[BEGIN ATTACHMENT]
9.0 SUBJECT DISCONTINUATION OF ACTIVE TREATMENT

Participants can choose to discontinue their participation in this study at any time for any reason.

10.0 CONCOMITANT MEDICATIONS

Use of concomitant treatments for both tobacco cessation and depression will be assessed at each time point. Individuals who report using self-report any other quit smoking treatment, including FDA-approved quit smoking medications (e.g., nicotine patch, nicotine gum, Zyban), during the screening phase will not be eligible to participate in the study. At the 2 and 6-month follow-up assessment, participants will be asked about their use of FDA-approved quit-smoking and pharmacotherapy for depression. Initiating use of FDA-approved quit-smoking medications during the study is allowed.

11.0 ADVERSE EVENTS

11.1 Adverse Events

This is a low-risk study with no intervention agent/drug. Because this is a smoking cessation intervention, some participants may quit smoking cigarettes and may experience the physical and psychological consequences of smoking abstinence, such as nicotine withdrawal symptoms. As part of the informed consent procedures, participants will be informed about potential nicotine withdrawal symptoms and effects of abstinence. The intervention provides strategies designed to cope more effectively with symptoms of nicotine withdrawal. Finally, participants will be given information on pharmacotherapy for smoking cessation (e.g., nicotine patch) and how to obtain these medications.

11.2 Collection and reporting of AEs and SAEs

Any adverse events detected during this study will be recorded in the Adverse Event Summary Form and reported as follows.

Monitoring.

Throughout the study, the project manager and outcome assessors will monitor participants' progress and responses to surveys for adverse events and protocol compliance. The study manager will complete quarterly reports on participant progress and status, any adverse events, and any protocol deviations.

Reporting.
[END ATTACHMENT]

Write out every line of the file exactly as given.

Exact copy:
9.0 SUBJECT DISCONTINUATION OF ACTIVE TREATMENT

Participants can choose to discontinue their participation in this study at any time for any reason.

10.0 CONCOMITANT MEDICATIONS

Use of concomitant treatments for both tobacco cessation and depression will be assessed at each time point. Individuals who report using self-report any other quit smoking treatment, including FDA-approved quit smoking medications (e.g., nicotine patch, nicotine gum, Zyban), during the screening phase will not be eligible to participate in the study. At the 2 and 6-month follow-up assessment, participants will be asked about their use of FDA-approved quit-smoking and pharmacotherapy for depression. Initiating use of FDA-approved quit-smoking medications during the study is allowed.

11.0 ADVERSE EVENTS

11.1 Adverse Events

This is a low-risk study with no intervention agent/drug. Because this is a smoking cessation intervention, some participants may quit smoking cigarettes and may experience the physical and psychological consequences of smoking abstinence, such as nicotine withdrawal symptoms. As part of the informed consent procedures, participants will be informed about potential nicotine withdrawal symptoms and effects of abstinence. The intervention provides strategies designed to cope more effectively with symptoms of nicotine withdrawal. Finally, participants will be given information on pharmacotherapy for smoking cessation (e.g., nicotine patch) and how to obtain these medications.

11.2 Collection and reporting of AEs and SAEs

Any adverse events detected during this study will be recorded in the Adverse Event Summary Form and reported as follows.

Monitoring.

Throughout the study, the project manager and outcome assessors will monitor participants' progress and responses to surveys for adverse events and protocol compliance. The study manager will complete quarterly reports on participant progress and status, any adverse events, and any protocol deviations.

Reporting.